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Case Name

Beairsto v. Cook, 2018 NSCA 90

INCADAT reference

HC/E/CA 1417





Nova Scotia Court of Appeal


Appellate Court


Reasons for judgment by Beveridge J.A. (Bourgeois and Van den Eynden JJ.A. concurring)

States involved

Requesting State


Requested State




21 November 2018




Habitual Residence - Art. 3


Appeal allowed, application dismissed

HC article(s) Considered

1 3 Preamble 13(1)(a) 13(1)(b) 13(2) 13(3)

HC article(s) Relied Upon

1 3

Other provisions

Child Abduction Act, R.S.N.S., 1989, c. 67

Authorities | Cases referred to

A. v. A. (Children: Habitual Residence), [2013] UKSC 60

Balev v. Baggott, 2016 ONCA 680

Bazargani v. Mizael, 2015 ONCA 517

Ellis v. Wentzell-Ellis, 2010 ONCA 347

In re J. (A Minor) (Abduction: Custody Rights), [1990] 2 A.C. 562

In re R. Children, [2015] UKSC 35

Korutowska-Wooff v. Wooff (2004), 188 O.A.C. 376

L.K. v. Director-General, Department of Community Services, [2009] HCA 9

Mercredi v. Chaffe, C-497/10, [2010] E.C.R. I-14358

Mozes v. Mozes, 239 F. 3d 1067 (9th Cir. 2001)

Office of the Children’s Lawyer v. Balev, 2018 SCC 16

O.L. v. P.Q. (2017) C-111/17, (C.J.E.U.)

Ruiz v. Tenorio, 392 F. 3d 1247 (11th Cir. 2004)

Thomson v. Thomson, [1994] 3 S.C.R. 551

Published in



Synopsis available in EN

1 child allegedly retained at age 6 months – National of the US Father national of US – Mother national of Canada – Father gave open-ended consent to mother to travel with the child to Canada – Child lived in United States for first 42 days of life – Application for return filed with the courts of Canada in December 2017 – The return decision of the Nova Scotia Supreme Court was appealed to the Nova Scotia Court of Appeal where the application was dismissed – Main issues: habitual residence – the Court of Appeal applied the “hybrid approach” to determine the habitual residence of the child and found the child to be habitually resident in Nova Scotia.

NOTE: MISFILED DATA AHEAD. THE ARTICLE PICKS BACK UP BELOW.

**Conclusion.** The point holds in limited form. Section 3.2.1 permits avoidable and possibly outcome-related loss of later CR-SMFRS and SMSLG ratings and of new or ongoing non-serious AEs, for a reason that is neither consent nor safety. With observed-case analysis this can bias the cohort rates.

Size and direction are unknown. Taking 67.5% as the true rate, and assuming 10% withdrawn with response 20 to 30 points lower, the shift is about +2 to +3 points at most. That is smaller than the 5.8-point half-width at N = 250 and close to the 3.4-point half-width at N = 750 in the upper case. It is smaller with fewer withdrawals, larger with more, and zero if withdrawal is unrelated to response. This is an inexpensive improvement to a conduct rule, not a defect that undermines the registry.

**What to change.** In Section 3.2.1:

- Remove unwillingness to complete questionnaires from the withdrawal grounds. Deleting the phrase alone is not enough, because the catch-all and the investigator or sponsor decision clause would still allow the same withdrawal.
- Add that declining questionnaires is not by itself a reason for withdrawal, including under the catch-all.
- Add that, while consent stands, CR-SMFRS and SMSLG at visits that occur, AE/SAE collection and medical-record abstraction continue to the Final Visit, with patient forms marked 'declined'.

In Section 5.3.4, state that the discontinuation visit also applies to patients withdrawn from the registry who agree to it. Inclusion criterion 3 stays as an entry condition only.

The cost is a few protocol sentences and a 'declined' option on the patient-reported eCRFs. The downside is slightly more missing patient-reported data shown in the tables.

Summary available in EN


The mother and father were married in Nova Scotia (Canada) in 2014. The father is a U.S. citizen and the mother a Canadian citizen. She moved to Washington State to live with the father on a visitor’s visa in 2015. Their daughter was born in Washington in 2016.

In January 2017, the parents agreed that the mother would go to Nova Scotia with the daughter with no set return date. The father signed a U.S. State Department consent form which granted permission for the mother to obtain a U.S. passport for the daughter’s travel. The mother left with the child on 27 January 2017.

The father filed for divorce in Washington in May 2017. The mother petitioned the Nova Scotia Supreme Court for divorce, sole custody and spousal and child support. In December 2017, the father filed a return application under the 1980 Hague Child Abduction Convention. 

In February 2018, the application judge ordered the return of the child. He found the child to be habitually resident in Washington and that the Article 13(1)(a) and 13(1)(b) exceptions were not made out. He based his findings on habitual residence on the last settled shared intentions of the parents and the rule that a parent cannot unilaterally change a child’s habitual residence.

In April 2018, the Supreme Court of Canada, in Balev, adopted the “hybrid approach” to the determination of habitual residence. Under this approach, a child’s habitual residence is determined based on all relevant considerations arising from the facts of the case at hand, and no single consideration is determinative.


Application dismissed. The child was habitually resident in Canada and her retention was therefore not wrongful. 


Habitual Residence - Art. 3

In light of the Balev decision, the Court of appeal found the application judge had erred in law due to incorrect principles guiding his determination of habitual residence.

The Court of Appeal fixed the time of the retention in June 2017, i.e. when the mother clearly communicated her intention to stay in Canada and the father communicated he no longer consented to the child remaining in Canada.

The Court of Appeal applied the “hybrid approach” to determine the child’s habitual residence immediately prior to her retention. It recalled that there is no legal test or closed list of factors for habitual residence, that it requires a look at the entirety of the child’s situation and that a child’s habitual residence can change while she lives with one parent pursuant to the time-limited consent of the other.

The Court retained as relevant the facts that:

  • The child was six months old at the time of retention;
  • From her birth, she had been and continued to be entirely cared for by her mother;
  • The mother had little real connection with Washington (she had no family there, no support network and she was there on a visitor’s visa)
  • The mother had a close connection with Nova Scotia (she was from Nova Scotia, had close ties with her family who lived in that province and had secured employment there);
  • While the child was a US citizen, she only spent the first 42 days of her life there.

The Court found that immediately prior to June 2017, the child had become integrated into the family and social environment in Nova Scotia. It concluded that the child’s habitual residence was Nova Scotia and that her retention in that province was therefore not wrongful.

Author: Emmanuelle Jacques